What do you say we go get HIV tested together?
iStockphoto.com

Originally published on Mon April 23, 2012 9:05 am

The World Health Organization is telling couples around the world to get tested together to see if either is infected with HIV.

If one of them is, that partner should start treatment with anti-HIV drugs – even if it's not yet medically necessary.

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It's All Politics
3:43 pm
Fri April 20, 2012

Presidential Fundraising Numbers Poised To Skyrocket

Originally published on Mon April 23, 2012 4:11 pm

The latest financial numbers are coming out Friday from the campaigns of President Obama and Republican presidential candidate Mitt Romney — along with the superPACs that love them.

First, the easy numbers: $53 million was raised in March to re-elect Obama and $12.6 million was raised by the Romney campaign to win the Republican primaries.

But those easy numbers don't give a complete picture.

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'Radio Diaries'
3:43 pm
Fri April 20, 2012

The Artful Reinvention Of Klansman Asa Earl Carter

White Citizens' Council leader Asa Earl Carter denounces school integration in Clinton, Tenn., on Aug. 31, 1956.
AP

Originally published on Fri April 20, 2012 5:11 pm

In the early 1990s, The Education of Little Tree became a publishing phenomenon. It told the story of an orphan growing up and learning the wisdom of his Native American ancestors, Cherokee Texan author Forrest Carter's purported autobiography.

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The Two-Way
3:23 pm
Fri April 20, 2012

In First Test For Racial Justice Act, Judge Commutes Man's Death Sentence

Originally published on Fri April 20, 2012 3:31 pm

A North Carolina judge commuted the death sentence of convicted murderer Marcus Robinson saying racial bias tainted his trial and sentencing. Instead, Robinson will serve life in prison.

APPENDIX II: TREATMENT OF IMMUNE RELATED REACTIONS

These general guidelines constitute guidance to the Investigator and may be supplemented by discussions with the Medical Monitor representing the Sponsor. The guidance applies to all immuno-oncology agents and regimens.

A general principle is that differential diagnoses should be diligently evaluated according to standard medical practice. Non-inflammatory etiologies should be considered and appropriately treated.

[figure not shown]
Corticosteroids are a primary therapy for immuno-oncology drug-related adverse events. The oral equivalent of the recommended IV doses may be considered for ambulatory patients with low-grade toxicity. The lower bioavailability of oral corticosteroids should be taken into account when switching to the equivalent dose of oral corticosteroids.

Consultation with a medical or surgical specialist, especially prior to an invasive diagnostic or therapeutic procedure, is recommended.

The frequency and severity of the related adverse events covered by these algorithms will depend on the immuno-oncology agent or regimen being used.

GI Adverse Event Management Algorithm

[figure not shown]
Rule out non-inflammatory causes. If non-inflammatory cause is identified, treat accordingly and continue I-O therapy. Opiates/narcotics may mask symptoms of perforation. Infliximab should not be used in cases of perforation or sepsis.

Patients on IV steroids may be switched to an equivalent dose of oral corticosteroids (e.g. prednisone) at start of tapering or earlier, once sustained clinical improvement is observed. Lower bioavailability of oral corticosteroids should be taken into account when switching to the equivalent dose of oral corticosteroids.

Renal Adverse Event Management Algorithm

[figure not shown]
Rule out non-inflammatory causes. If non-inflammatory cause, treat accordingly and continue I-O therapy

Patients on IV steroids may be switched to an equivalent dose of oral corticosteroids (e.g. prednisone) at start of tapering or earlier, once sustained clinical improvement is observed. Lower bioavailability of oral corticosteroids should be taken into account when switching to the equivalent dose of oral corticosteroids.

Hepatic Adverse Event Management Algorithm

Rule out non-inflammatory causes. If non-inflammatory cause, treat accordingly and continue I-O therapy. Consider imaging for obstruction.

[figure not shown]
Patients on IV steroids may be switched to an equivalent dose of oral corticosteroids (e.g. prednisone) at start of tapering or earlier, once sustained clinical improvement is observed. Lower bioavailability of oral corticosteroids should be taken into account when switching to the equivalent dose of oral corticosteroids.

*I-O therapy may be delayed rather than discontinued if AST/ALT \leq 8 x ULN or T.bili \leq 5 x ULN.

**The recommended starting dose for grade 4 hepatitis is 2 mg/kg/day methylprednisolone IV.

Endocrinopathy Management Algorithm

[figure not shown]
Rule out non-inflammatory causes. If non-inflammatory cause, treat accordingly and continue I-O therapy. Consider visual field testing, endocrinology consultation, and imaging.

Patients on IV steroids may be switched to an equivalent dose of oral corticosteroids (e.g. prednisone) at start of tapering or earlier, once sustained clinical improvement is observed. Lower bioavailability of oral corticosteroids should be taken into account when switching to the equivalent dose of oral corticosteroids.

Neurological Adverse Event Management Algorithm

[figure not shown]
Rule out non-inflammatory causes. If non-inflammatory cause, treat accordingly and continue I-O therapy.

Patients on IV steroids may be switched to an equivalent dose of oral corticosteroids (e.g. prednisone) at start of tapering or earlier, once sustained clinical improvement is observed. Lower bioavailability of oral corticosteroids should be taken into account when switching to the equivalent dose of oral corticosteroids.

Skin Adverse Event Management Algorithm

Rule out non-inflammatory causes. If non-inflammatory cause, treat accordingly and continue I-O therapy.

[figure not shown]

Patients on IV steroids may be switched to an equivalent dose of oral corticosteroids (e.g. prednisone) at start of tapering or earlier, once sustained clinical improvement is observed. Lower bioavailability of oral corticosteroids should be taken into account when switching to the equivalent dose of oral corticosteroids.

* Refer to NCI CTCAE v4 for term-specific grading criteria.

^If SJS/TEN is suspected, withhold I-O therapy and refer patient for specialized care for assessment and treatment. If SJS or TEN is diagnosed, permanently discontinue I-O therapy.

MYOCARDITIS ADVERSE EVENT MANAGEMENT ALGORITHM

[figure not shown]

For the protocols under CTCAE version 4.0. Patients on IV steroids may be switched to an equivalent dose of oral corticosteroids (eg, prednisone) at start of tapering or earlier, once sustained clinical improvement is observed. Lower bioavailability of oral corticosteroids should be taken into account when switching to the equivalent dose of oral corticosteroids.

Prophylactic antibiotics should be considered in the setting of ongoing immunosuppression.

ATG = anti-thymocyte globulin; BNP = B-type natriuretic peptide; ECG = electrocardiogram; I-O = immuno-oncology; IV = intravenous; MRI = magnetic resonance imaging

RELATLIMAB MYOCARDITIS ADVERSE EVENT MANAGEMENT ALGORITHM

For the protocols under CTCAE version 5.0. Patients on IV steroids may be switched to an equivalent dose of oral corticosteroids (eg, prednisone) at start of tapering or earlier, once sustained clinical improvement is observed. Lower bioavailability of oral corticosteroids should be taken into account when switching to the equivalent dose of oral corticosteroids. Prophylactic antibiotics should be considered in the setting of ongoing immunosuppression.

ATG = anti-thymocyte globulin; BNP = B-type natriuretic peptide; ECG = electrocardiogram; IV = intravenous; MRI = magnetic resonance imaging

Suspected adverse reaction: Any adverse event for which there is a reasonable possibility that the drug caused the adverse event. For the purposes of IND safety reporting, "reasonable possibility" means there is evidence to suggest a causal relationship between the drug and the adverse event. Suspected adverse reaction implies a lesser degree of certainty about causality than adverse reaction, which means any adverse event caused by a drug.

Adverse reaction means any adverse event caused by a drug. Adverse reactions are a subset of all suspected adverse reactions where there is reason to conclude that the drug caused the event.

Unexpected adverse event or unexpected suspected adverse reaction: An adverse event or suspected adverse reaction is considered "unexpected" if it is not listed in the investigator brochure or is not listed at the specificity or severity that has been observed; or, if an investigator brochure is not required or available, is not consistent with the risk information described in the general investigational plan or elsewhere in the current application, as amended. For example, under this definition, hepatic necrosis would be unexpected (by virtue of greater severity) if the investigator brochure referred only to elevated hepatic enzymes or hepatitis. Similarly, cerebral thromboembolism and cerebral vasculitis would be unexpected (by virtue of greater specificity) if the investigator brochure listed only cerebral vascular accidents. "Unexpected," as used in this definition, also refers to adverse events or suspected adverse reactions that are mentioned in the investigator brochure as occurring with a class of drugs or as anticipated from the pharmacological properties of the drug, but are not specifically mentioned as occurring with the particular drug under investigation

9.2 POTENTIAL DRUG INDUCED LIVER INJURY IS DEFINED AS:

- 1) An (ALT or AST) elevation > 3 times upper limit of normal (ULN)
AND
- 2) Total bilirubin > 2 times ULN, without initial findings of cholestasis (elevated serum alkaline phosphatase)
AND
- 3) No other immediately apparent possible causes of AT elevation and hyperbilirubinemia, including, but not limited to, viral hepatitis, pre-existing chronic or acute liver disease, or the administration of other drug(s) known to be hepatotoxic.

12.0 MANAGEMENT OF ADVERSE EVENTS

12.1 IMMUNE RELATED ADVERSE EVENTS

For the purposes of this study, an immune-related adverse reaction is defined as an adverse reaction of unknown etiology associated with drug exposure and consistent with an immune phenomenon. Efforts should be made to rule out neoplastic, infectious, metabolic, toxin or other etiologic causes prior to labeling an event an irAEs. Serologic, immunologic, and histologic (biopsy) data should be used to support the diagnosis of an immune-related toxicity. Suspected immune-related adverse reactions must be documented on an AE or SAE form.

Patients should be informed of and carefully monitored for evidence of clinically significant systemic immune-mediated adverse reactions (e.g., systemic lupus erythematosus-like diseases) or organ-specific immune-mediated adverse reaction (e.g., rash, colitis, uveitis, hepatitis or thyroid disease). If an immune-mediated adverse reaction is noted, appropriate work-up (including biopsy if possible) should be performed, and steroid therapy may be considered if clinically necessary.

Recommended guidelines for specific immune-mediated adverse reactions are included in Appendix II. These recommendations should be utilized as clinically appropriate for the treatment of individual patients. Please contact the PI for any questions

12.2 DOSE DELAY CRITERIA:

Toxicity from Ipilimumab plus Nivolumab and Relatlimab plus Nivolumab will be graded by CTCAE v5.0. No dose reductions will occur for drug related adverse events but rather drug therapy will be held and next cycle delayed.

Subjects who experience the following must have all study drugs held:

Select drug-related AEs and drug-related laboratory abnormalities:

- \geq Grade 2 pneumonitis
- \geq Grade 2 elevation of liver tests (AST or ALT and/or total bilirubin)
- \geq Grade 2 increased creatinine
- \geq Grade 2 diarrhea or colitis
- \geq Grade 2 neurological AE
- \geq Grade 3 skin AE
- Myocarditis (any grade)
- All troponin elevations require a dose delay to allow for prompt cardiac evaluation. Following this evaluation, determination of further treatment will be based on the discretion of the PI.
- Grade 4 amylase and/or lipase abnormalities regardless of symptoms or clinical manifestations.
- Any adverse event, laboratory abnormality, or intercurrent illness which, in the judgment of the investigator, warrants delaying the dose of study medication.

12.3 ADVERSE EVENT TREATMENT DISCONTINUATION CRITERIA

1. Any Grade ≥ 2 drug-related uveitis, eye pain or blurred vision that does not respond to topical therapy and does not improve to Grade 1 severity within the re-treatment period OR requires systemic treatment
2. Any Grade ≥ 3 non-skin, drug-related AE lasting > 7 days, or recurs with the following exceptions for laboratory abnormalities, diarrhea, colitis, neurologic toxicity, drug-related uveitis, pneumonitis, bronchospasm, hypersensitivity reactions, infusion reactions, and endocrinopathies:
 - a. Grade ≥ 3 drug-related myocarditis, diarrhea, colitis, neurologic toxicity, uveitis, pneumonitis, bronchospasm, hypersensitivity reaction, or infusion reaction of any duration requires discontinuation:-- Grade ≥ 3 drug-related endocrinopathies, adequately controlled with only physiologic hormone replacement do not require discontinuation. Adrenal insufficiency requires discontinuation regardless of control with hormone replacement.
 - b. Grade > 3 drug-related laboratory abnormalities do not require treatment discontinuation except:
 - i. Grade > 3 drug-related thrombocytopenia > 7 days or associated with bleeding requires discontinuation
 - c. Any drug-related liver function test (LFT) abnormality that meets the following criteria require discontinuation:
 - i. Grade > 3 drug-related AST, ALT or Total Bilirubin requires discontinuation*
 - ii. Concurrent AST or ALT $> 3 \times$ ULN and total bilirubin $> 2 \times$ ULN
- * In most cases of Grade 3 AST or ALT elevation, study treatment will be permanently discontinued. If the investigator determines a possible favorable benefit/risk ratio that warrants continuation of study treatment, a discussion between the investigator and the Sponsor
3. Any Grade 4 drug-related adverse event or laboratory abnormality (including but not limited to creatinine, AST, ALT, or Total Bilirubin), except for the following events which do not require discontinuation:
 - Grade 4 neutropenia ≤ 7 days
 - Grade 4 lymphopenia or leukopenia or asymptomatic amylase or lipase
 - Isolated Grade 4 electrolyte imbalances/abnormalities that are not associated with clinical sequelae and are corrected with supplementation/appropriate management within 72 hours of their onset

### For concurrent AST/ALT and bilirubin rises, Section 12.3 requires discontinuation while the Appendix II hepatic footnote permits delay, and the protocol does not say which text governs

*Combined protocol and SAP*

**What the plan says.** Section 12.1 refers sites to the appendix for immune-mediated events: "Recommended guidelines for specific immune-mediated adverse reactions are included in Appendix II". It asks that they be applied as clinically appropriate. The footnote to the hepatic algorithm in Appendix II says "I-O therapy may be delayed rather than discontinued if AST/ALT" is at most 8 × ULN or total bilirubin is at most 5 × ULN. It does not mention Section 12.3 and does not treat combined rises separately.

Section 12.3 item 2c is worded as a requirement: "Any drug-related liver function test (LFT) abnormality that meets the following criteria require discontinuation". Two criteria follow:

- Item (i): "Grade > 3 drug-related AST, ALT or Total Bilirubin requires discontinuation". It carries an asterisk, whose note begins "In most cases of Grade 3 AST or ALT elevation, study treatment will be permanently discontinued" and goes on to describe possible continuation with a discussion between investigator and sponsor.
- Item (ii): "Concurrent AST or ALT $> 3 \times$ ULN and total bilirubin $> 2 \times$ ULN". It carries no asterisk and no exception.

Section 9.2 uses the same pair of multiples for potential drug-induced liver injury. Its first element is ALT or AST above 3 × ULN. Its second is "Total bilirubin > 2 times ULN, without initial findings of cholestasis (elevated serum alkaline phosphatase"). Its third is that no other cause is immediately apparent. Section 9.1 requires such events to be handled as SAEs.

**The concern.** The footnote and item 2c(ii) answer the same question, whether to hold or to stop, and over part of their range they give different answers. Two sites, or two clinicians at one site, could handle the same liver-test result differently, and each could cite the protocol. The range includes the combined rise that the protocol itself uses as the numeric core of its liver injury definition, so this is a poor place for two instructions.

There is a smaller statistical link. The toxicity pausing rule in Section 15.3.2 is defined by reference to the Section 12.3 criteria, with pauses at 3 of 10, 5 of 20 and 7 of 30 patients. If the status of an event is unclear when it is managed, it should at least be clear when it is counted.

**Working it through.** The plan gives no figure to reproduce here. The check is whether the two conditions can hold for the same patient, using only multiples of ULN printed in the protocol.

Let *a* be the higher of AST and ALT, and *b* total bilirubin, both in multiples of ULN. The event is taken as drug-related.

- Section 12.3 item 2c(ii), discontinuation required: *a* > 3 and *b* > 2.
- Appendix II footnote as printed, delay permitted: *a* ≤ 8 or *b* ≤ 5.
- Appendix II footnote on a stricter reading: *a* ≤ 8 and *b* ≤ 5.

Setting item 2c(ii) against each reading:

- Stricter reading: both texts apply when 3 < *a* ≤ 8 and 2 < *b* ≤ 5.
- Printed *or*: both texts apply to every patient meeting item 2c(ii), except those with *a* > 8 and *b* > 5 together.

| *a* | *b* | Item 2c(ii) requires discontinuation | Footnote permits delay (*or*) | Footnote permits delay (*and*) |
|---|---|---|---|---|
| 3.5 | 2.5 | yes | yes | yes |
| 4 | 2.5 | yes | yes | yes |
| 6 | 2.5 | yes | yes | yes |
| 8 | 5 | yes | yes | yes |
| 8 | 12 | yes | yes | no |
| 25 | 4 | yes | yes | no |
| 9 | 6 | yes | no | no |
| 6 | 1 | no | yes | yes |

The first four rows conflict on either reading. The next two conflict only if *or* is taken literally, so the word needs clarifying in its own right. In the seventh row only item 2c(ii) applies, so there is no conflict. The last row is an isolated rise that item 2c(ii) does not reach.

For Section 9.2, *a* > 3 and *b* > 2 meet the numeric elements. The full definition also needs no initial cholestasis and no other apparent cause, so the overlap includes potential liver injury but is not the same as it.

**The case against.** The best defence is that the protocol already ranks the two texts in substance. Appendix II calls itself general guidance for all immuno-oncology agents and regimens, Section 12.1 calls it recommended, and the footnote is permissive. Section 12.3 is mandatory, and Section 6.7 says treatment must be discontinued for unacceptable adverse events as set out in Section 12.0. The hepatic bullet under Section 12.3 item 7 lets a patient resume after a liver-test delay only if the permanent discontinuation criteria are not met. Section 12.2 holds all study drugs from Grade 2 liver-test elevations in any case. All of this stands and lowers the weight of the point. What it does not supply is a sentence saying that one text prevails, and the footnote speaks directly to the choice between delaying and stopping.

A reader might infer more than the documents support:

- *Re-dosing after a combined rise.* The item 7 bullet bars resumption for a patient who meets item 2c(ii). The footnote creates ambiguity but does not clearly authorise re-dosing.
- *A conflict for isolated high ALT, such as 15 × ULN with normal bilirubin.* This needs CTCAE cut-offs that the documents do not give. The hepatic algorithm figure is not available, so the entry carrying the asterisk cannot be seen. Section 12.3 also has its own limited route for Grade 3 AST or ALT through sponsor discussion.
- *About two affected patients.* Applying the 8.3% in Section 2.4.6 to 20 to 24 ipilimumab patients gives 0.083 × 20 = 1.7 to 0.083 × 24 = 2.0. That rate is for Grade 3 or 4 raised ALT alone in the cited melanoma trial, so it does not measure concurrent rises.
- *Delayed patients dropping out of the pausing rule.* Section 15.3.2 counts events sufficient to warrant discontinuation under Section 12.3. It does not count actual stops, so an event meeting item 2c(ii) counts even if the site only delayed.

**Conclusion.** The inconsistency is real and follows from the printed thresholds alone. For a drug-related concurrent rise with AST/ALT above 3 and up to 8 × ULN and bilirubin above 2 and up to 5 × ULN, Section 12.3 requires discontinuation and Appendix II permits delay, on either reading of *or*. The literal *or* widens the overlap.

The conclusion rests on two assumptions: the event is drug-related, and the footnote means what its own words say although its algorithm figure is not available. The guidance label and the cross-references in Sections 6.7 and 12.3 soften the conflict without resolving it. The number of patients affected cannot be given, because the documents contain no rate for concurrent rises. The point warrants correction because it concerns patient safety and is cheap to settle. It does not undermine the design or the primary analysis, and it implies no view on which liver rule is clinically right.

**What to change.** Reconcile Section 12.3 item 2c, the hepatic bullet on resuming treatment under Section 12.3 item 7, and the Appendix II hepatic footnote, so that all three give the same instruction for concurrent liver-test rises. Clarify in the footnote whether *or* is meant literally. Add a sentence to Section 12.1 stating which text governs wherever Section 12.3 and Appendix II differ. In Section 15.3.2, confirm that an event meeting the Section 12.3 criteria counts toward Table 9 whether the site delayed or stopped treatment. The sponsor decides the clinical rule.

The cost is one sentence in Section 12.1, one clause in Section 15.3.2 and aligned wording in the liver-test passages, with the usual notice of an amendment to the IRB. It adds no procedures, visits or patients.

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Analysis
3:14 pm
Fri April 20, 2012

Week In Politics: Election, Fed Scandals

Originally published on Fri April 20, 2012 5:06 pm

Melissa Block speaks with our regular political commentators, E.J. Dionne of The Washington Post and Brookings Institution, and David Brooks of The New York Times.

Middle East
3:09 pm
Fri April 20, 2012

A Look Into The World Of Syria's First Lady

Originally published on Fri April 20, 2012 5:06 pm

A video appeal to the wife of Syrian President Bashar Assad asks her to persuade her husband to stop the killing. The campaign for Asma Assad to "stand up for peace" was started by the wives of British and German ambassadors to the United Nations. Melissa Block talks with Joan Juliet Buck, the last American journalist to spend time with the Assad family before the latest civil strife began in Syria.

Deceptive Cadence
2:36 pm
Fri April 20, 2012

To Russia, With Musical Love — After 22 Years' Absence

An advertisement in Moscow for the Chicago Symphony Orchestra's first concerts in Russia in more than two decades.
Todd Rosenberg Courtesy of the Chicago Symphony Orchestra

Originally published on Fri April 20, 2012 5:06 pm

This week, music is bringing Americans and Russians together in a way that policy discussions never can. And don't call that a cliche in front of the music director of the Chicago Symphony Orchestra.

If U.S. relations with Russia have hit a sticky patch over Syria and other issues lately, that didn't stop the Chicago Symphony from thrilling a Russian audience this past Wednesday night, just as it did on its last visit — to the then-Soviet Union in 1990.